Sumidero Canyon and Chiapa de CorzoApril 12th, 2013 | Posted by in Mexico | Parks | The Places We've Been
Just north of Tuxtla Gutierrez, the capital of Chiapas, lies Sumidero Canyon National Park. The namesake and main highlight is, naturally, Sumidero Canyon. Formed by the Grijalva River over the past 35 millions years, the narrow canyon’s vertical walls reach up to 1 kilometer high.
While there are several sweeping vistas from the canyon’s rim, the best way to experience the pure majesty of Sumidero is a boat tour. Most of these leave from the riverside downstream in the ancient town of Chiapa de Corzo*, a ninety minute drive from San Cristobal de las Casas. There are countless places in San Cristobal that offer day trips including round-trip transportation, or you can always hop a colectivo. For you drivers out there, hit up Google Maps to get you to town and then ask for directions to la plaza central, which is just two blocks off the water and a good place to park.
*Seriously, this place is old. Thought to be continuously inhabitied since 1400 BCE, Chiapa de Corzo was the first European town in Chiapas. The current rendition was founded in 1528 underneath a tree named La Pochota, which happens to still be standing in the main plaza right next to a fountain called La Pila that was completed in 1562.
Tickets are 160 pesos per person, the tour itself lasts around two and a half hours, and your boat will leave when it is full (capacity on ours was fifteen). After a mystic fog-filled drive from the mountains, we arrived around 9:00AM and were on the water around half an hour later. Rumor has it afternoons are slower, not to mention hot, so if you can make it in the morning you’d probably be better for it. The first several miles were a speedy cruise through flat rural lands and interesting in their own right, but the real spectacle began shortly after passing underneath a bridge spanning the river. The captain stopped at various points along the way to point out waterfalls tumbling down the canyonside, interesting geological formations (including a stalactite that looks like a seahorse and a formation called El Arbol de Navidad – the Christmas Tree — see if you can pick them out below), and the canyon’s highest and steepest points. The number of birds we saw was almost absurd; herons, egrets, cormorants, hawks, ducks, vultures, and more could be seen literally every few feet. On top of that the canyon is supposedly home to several hundred American crocodiles and oh my god holy shit there’s one right there the captain is taking us over there get the camera (Brie spotted another one a few minutes later that no one else seemed to notice).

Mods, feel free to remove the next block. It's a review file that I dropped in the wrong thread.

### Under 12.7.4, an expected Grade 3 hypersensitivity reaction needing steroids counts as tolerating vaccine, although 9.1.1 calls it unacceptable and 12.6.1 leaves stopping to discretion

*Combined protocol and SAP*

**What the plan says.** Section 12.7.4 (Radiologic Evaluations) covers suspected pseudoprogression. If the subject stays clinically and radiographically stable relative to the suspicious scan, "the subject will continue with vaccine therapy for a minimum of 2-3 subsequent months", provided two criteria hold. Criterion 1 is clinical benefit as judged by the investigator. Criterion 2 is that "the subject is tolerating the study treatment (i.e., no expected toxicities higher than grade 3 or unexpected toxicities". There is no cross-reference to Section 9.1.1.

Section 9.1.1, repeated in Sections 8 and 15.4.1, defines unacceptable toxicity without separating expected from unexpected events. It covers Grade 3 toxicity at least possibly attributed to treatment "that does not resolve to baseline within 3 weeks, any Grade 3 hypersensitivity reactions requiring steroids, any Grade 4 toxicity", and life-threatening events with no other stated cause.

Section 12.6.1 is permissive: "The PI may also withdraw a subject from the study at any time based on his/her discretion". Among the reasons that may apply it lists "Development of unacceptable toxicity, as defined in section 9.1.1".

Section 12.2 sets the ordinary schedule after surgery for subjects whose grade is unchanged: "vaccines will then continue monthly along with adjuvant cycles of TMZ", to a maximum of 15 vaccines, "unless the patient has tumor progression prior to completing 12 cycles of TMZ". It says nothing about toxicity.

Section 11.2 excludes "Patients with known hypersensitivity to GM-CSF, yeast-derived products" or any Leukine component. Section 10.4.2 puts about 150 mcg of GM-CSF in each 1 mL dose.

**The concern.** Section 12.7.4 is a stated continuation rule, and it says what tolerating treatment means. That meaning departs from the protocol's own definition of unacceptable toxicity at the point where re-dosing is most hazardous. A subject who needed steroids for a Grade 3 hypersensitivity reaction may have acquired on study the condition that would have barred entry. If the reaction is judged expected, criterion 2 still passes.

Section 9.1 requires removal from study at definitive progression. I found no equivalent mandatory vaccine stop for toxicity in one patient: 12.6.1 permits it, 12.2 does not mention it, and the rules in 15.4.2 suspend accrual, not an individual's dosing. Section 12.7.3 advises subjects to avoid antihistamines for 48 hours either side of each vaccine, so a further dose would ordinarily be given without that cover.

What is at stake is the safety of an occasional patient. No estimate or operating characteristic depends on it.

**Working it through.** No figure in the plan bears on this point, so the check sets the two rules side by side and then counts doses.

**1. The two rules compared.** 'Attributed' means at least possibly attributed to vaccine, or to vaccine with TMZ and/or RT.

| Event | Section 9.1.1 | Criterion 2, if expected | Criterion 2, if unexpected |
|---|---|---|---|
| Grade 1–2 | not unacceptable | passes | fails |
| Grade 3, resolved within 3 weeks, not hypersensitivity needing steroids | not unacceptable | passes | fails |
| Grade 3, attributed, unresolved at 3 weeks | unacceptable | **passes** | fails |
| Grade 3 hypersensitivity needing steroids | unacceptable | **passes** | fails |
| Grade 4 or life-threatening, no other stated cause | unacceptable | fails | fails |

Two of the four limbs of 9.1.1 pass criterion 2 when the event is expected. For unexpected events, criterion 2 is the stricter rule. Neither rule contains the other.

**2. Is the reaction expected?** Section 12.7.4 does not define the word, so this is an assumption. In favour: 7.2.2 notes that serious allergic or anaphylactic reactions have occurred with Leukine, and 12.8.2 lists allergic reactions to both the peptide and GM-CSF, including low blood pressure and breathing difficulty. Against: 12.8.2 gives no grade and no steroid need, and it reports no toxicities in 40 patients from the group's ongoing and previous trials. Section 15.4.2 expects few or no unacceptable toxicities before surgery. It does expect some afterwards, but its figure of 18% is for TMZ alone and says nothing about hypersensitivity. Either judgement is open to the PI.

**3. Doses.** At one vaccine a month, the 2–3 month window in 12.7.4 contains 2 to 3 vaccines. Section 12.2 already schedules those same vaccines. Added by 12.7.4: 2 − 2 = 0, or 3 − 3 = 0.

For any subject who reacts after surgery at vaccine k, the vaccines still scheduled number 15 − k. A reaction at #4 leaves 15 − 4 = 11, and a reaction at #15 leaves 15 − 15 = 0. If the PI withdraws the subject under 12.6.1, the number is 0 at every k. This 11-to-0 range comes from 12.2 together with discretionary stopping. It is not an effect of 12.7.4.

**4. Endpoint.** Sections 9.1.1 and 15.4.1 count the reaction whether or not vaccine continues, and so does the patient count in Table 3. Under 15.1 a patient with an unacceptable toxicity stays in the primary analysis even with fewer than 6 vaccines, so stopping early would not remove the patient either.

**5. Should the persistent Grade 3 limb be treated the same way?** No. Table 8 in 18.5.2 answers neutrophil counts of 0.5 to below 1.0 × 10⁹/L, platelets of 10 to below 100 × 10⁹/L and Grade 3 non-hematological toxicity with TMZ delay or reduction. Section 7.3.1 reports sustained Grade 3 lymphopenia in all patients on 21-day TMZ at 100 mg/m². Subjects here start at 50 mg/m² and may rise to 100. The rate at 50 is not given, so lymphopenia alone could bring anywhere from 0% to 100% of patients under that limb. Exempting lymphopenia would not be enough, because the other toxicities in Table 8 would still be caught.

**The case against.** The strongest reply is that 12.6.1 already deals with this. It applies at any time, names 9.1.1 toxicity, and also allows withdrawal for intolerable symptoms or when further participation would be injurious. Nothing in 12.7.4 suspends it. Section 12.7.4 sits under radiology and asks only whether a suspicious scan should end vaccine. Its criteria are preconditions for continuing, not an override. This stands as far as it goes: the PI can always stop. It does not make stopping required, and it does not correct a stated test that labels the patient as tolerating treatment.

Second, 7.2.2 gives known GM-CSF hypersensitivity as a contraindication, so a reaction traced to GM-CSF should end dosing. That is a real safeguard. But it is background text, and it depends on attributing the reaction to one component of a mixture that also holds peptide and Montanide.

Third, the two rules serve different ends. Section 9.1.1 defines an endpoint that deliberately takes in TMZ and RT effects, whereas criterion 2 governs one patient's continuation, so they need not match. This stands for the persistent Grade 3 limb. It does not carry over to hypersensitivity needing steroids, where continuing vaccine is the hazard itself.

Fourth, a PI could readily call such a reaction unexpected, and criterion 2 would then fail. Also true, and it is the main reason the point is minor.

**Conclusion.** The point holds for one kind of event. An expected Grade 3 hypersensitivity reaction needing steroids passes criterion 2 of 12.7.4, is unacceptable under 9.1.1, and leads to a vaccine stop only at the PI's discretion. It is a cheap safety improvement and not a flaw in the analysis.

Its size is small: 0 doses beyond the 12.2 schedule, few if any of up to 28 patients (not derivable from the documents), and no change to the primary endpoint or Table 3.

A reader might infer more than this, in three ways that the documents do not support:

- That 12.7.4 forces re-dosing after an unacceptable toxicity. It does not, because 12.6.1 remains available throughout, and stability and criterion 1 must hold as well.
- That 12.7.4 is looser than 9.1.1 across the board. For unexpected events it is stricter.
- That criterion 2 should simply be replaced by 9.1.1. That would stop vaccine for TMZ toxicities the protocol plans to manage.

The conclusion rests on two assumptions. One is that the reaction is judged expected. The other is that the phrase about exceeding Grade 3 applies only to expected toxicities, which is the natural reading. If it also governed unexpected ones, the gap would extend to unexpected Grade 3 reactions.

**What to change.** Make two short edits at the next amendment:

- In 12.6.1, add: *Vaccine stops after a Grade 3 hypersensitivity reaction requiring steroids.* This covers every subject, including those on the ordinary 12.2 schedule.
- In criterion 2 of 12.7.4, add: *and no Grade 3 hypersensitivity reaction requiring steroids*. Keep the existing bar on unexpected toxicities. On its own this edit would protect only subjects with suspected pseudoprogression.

Sure, it’s a bit touristy, a bit expensive compared to a lot of activities in Chiapas, and can end up taking an entire day, but if you are in Chiapas…well, let’s just let the pictures do the talking.